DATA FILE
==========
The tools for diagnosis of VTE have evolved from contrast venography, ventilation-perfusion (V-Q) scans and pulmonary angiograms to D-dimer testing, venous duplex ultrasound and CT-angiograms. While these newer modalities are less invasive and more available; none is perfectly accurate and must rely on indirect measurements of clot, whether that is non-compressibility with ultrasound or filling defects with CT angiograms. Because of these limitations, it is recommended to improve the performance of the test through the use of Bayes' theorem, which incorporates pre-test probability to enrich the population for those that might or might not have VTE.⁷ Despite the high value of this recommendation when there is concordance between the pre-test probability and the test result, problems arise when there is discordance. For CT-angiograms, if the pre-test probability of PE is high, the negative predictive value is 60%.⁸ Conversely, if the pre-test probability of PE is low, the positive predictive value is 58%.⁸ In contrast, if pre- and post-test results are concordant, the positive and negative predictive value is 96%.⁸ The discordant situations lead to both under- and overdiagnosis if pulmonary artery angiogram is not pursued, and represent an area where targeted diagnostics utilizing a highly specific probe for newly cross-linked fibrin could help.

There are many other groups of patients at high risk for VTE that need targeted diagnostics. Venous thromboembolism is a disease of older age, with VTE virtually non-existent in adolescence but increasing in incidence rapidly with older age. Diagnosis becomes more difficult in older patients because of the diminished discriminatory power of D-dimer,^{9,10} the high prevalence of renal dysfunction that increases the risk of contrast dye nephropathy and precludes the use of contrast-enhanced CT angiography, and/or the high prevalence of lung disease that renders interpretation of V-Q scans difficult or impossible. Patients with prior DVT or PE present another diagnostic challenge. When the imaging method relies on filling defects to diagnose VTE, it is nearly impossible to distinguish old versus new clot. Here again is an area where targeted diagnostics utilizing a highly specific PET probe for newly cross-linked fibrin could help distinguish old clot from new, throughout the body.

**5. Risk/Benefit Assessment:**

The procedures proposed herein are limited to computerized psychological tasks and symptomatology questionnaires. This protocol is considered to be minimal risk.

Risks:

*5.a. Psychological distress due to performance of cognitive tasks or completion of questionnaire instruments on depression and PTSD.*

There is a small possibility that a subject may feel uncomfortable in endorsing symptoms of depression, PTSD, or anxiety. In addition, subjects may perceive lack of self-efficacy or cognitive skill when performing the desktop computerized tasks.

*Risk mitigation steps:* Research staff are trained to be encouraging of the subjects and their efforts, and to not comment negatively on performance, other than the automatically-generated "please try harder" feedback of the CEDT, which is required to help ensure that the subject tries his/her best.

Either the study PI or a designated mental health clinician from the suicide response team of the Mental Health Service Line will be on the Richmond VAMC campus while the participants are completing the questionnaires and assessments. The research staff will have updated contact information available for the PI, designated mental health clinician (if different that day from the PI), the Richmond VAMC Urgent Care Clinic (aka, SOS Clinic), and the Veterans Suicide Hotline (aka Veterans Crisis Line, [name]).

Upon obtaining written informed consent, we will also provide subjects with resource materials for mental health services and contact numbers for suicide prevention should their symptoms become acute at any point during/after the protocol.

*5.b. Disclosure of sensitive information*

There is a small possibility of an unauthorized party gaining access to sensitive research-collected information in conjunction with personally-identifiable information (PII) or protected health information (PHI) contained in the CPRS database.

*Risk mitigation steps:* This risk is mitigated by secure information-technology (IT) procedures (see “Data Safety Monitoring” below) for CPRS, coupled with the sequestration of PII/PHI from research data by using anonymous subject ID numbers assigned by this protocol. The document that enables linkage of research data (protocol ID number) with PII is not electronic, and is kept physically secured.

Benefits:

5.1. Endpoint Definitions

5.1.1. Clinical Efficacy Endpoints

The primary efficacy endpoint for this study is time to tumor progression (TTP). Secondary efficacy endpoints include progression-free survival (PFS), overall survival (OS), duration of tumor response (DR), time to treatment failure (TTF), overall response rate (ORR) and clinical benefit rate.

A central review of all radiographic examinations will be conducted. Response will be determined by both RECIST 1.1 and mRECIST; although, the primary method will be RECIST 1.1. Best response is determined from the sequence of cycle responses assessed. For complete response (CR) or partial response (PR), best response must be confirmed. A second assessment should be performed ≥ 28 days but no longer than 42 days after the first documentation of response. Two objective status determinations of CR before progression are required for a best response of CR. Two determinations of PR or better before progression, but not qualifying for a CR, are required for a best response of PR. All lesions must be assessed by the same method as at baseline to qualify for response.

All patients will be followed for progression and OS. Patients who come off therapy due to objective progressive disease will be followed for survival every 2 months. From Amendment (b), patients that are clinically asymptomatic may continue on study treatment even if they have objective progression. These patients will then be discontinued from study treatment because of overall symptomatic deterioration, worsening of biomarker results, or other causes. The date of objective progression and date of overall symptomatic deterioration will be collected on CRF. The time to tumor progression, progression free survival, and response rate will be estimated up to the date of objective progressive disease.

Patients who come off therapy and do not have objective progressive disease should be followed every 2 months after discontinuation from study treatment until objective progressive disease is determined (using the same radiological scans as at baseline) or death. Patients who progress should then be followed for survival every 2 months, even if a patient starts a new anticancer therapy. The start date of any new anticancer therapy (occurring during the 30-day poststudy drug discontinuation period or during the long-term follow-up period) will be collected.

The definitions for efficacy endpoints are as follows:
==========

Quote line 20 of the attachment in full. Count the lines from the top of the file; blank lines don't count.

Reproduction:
Patients who come off therapy and do not have objective progressive disease should be followed every 2 months after discontinuation from study treatment until objective progressive disease is determined (using the same radiological scans as at baseline) or death. Patients who progress should then be followed for survival every 2 months, even if a patient starts a new anticancer therapy. The start date of any new anticancer therapy (occurring during the 30-day poststudy drug discontinuation period or during the long-term follow-up period) will be collected.